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Fountain Pen Ink And Magnetic Closures

magnets fountain pen ink ink flow

7 replies to this topic

#1 Bennett

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Posted 28 January 2019 - 23:40

With increasing frequency a number of fountain pen manufacturers have used magnetic closures for attaching the cap to the barrel.

 

Prior to that, the only magnetic closures I recall seeing - were used on some kit pens. In part, I believe this helped avoid the age-old thread alignment problem between the pen clip and the nib when the cap was posted.

 

I wonder, however, if magnets and fountain pen inks are a good marriage of materials? Some inks have metallic elements such as those that have the special sheen quality. Under certain conditions, couldn't this lead to problems with ink flow, clogged tines and perhaps erosion of the nib and/or other metallic parts near the magnetic closures?

 

Anyone experience problems along these lines they would like to share?

 

Bennett

 

 

 



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#2 OmegaMountain

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Posted 30 January 2019 - 08:41

It shouldn't be an issue with nib erosion at all. The only issue I might see would be iron gall inks though I admittedly don't know how much iron might actually be present in that ink. There have been issues with the magnets themselves rusting on some Visconti pens, if I remember correctly. However, as long as the magnets are encapsulated in resin that shouldn't be a problem either. I think the manufacturers have gotten a lot better with using them over the last few years and I wouldn't worry about it. Just my ¢.02.

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#3 Bo Bo Olson

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Posted 30 January 2019 - 22:55

A bit of wax will prevent mars from posting........I've not got nor plan on getting a magnetic cap.

I don't buy new pens.....and by the time it gets used and affordable....don't see going for one.


German vintage '50-70 semi-flex stubs and those in oblique give the real thing in On Demand line variation. Modern Oblique is a waste of money for a shadow of line variation. Being too lazy to Hunt for affordable vintage oblique pens, lets you 'hunt' for line variation instead of having it.

www.nibs.com/blog/nibster-writes/nibs-germany & https://www.peter-bo...cts/nib-systems,

 

The cheapest lessons are from those who learned expensive lessons. Ignorance is best for learning expensive lessons.

 

 

 


#4 BrassRatt

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Posted 05 February 2019 - 06:31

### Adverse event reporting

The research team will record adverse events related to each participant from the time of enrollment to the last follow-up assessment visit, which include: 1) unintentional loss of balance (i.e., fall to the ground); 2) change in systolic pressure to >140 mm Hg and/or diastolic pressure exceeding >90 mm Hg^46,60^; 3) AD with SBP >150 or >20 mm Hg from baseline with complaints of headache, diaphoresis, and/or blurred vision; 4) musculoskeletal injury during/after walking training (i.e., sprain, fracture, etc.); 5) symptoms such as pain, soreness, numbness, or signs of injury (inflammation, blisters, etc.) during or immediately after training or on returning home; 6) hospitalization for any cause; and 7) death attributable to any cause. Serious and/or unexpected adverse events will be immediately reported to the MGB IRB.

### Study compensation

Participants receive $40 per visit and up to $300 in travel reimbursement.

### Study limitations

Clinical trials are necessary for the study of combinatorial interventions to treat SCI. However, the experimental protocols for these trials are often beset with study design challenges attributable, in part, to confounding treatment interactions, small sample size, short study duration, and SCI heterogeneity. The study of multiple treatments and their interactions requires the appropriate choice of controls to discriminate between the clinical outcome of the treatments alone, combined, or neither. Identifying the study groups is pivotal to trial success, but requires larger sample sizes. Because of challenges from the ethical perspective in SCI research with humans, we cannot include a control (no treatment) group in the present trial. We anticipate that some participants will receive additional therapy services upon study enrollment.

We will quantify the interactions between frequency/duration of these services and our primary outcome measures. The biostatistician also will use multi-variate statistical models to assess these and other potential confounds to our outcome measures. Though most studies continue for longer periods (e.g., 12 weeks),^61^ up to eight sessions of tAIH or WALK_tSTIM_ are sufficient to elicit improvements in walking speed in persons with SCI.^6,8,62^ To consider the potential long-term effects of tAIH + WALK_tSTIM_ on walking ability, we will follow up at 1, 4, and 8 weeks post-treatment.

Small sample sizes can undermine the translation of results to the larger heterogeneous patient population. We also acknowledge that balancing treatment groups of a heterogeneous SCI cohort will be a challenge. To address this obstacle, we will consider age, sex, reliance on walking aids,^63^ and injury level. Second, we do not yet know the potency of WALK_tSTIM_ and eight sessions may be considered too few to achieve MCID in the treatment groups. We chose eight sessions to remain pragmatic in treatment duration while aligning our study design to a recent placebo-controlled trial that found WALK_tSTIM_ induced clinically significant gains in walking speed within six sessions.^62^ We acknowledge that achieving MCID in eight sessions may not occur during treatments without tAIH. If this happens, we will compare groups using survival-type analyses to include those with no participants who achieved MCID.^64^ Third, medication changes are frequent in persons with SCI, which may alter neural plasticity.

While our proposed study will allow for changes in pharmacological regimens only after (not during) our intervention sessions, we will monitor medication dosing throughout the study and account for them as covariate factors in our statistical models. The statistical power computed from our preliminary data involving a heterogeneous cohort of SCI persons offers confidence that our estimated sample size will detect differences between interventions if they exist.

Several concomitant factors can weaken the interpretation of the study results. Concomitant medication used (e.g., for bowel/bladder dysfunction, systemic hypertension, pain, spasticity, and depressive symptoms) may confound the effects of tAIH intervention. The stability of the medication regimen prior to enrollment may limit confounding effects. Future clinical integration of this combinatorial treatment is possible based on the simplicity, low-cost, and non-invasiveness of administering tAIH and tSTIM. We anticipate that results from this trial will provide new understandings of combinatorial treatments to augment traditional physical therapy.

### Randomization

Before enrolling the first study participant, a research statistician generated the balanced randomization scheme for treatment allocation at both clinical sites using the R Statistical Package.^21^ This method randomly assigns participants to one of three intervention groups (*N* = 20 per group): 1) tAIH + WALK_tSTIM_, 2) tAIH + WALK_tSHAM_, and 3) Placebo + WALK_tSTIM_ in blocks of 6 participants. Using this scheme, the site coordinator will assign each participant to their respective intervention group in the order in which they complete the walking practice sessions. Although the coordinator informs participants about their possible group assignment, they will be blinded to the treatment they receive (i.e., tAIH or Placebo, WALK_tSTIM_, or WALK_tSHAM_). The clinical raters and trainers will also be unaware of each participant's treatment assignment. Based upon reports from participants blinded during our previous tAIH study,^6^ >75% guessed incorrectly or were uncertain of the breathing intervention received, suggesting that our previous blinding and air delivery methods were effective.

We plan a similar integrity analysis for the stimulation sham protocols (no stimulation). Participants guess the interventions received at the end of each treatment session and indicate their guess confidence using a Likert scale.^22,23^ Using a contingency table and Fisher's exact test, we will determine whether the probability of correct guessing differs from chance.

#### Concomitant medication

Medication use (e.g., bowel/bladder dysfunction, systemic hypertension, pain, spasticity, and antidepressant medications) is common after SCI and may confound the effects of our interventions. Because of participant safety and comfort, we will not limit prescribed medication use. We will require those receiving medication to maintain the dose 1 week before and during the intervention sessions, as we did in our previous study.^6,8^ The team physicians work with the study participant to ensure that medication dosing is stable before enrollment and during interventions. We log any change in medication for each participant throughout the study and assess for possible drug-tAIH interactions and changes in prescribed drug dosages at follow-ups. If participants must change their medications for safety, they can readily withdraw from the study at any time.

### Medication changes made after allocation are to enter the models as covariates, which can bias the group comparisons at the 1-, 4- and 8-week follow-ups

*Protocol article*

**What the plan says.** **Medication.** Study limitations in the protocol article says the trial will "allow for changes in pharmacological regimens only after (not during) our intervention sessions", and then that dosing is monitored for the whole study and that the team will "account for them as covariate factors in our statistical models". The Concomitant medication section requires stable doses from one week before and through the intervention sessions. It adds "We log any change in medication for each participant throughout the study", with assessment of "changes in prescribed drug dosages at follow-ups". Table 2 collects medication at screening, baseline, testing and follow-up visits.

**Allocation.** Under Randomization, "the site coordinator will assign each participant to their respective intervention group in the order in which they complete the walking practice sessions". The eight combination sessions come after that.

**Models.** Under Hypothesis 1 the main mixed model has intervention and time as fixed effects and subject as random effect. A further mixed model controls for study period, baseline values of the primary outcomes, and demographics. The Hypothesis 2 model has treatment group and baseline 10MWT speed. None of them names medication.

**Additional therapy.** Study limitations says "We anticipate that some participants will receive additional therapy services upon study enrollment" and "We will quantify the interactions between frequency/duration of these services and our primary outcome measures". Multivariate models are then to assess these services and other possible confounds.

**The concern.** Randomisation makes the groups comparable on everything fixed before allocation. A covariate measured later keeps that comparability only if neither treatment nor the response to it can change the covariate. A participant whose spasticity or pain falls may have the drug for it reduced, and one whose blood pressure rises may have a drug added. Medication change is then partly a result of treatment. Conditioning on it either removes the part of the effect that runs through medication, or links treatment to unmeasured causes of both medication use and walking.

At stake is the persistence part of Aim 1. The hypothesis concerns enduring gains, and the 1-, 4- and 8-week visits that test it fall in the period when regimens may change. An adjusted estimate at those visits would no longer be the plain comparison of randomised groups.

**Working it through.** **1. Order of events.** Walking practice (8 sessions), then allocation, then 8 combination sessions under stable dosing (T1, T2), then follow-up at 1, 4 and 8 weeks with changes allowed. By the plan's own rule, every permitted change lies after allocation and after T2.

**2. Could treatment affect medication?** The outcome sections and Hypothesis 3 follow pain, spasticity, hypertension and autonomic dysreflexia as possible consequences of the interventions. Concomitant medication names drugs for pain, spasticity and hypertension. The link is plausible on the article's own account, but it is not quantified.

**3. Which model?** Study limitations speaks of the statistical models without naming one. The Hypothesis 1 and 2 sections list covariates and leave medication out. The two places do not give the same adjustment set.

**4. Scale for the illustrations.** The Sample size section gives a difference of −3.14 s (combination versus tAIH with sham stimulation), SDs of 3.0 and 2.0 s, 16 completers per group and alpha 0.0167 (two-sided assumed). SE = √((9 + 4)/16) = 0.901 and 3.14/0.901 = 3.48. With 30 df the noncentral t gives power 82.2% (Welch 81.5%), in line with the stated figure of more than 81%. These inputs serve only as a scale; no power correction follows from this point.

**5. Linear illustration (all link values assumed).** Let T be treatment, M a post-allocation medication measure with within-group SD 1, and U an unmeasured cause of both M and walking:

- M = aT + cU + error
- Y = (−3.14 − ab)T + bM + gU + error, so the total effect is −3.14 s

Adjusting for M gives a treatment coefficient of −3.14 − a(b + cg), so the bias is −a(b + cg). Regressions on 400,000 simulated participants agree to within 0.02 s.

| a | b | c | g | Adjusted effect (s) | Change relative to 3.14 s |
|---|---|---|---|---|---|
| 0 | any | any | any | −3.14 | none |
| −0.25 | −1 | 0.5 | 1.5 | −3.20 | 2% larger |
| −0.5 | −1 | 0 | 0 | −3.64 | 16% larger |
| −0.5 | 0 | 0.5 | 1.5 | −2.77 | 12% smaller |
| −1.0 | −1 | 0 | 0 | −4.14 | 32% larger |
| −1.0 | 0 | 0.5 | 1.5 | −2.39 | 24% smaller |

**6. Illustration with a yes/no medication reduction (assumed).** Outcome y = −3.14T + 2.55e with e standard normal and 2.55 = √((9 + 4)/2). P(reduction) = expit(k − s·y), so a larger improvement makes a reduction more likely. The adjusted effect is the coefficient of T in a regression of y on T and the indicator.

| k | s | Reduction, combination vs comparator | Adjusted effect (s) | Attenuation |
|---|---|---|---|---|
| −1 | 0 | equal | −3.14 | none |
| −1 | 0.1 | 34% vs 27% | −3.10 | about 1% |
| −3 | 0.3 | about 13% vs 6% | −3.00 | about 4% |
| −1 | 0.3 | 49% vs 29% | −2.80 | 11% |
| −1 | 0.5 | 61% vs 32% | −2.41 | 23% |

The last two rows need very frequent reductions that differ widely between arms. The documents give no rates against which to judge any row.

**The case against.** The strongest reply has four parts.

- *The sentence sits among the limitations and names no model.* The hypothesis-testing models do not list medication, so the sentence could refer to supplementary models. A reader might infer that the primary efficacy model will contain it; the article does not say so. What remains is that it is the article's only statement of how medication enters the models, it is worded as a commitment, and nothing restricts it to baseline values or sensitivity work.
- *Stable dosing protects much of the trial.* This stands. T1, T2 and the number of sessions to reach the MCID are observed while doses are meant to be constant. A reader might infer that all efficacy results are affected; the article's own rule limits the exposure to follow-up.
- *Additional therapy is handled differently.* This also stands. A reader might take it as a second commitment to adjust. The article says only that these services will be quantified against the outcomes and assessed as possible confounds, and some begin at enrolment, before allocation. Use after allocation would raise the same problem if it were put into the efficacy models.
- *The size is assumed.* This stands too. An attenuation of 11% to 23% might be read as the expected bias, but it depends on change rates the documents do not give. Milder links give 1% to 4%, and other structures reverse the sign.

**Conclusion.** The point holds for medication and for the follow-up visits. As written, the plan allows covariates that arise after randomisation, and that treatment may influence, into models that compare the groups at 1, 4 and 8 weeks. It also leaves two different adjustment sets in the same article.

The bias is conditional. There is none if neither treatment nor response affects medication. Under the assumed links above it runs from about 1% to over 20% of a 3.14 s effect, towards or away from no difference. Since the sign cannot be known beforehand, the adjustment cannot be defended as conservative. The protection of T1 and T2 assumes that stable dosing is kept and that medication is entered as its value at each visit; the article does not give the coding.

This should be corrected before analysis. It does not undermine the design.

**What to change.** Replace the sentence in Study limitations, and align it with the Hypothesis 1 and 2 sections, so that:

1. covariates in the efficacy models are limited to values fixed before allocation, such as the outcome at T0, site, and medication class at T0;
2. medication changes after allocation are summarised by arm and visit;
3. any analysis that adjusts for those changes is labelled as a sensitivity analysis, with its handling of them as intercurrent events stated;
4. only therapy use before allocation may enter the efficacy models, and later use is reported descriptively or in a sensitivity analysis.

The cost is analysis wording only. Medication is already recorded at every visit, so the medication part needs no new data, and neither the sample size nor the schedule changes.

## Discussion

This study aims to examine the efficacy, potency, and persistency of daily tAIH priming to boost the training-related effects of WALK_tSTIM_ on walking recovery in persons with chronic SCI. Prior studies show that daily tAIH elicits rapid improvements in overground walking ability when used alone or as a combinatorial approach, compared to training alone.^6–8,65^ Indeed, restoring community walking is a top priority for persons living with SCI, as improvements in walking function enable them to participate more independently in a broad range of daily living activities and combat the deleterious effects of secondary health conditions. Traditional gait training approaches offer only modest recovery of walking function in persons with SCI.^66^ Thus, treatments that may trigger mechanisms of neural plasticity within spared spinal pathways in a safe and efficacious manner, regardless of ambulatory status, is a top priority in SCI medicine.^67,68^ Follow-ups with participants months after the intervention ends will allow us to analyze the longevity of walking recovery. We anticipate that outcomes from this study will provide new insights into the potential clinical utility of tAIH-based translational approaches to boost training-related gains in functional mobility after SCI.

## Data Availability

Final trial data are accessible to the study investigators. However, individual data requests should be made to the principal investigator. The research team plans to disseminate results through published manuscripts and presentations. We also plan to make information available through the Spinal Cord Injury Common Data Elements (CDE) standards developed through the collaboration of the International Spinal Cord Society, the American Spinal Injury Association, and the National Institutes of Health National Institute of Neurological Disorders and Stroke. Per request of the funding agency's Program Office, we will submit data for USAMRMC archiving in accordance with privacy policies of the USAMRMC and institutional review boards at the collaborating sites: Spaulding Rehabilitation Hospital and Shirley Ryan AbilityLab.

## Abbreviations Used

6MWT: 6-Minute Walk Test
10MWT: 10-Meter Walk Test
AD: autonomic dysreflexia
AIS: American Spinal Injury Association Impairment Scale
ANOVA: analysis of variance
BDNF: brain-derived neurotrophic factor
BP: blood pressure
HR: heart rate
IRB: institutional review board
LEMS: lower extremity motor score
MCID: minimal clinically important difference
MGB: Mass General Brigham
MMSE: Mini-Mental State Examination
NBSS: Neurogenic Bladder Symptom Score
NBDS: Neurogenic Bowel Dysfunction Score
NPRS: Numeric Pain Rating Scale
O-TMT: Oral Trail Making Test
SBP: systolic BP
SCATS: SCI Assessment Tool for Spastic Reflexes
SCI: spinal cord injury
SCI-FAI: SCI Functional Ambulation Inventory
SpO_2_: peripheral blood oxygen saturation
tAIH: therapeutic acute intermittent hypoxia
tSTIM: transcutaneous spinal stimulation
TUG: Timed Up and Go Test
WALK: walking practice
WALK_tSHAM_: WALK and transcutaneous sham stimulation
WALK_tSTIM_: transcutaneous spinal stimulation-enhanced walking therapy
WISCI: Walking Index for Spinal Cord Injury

Iron as a compound in water solution is not ferromagnetic, is it?  Don't you need a solid particle of some minimum size for ferromagnetism? 



#5 OmegaMountain

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Posted 05 February 2019 - 08:12

Iron as a compound in water solution is not ferromagnetic, is it?  Don't you need a solid particle of some minimum size for ferromagnetism? 


May not be - been too long since I have worried about that kind of chemistry. Might be a problem if the ink were allowed to dry in the pen though.

"Words can light fires in the minds of men. Words can wring tears from the hardest hearts." - Patrick Rothfuss


#6 fabri00

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Posted 06 February 2019 - 06:06

I do not think the shimmering inks are using iron, as iron will turn to rust easily.

#7 jekostas

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Posted 09 February 2019 - 19:49

With increasing frequency a number of fountain pen manufacturers have used magnetic closures for attaching the cap to the barrel.
 
Prior to that, the only magnetic closures I recall seeing - were used on some kit pens. In part, I believe this helped avoid the age-old thread alignment problem between the pen clip and the nib when the cap was posted.
 
I wonder, however, if magnets and fountain pen inks are a good marriage of materials? Some inks have metallic elements such as those that have the special sheen quality. Under certain conditions, couldn't this lead to problems with ink flow, clogged tines and perhaps erosion of the nib and/or other metallic parts near the magnetic closures?
 
Anyone experience problems along these lines they would like to share?
 
Bennett
 
 
 


Shimmering inks don't use metallic elements. That would be a monumentally stupid decision. They use nacre or similar materials.

#8 BaronWulfraed

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Posted 09 February 2019 - 22:04

Shimmering inks don't use metallic elements. That would be a monumentally stupid decision. They use nacre or similar materials.

At best I'd expect micro-ground aluminum, copper, or bronze... However much I might wish for real gold flake.

 

In either case -- none of those are ferrous metals (iron, nickel, cobalt...).





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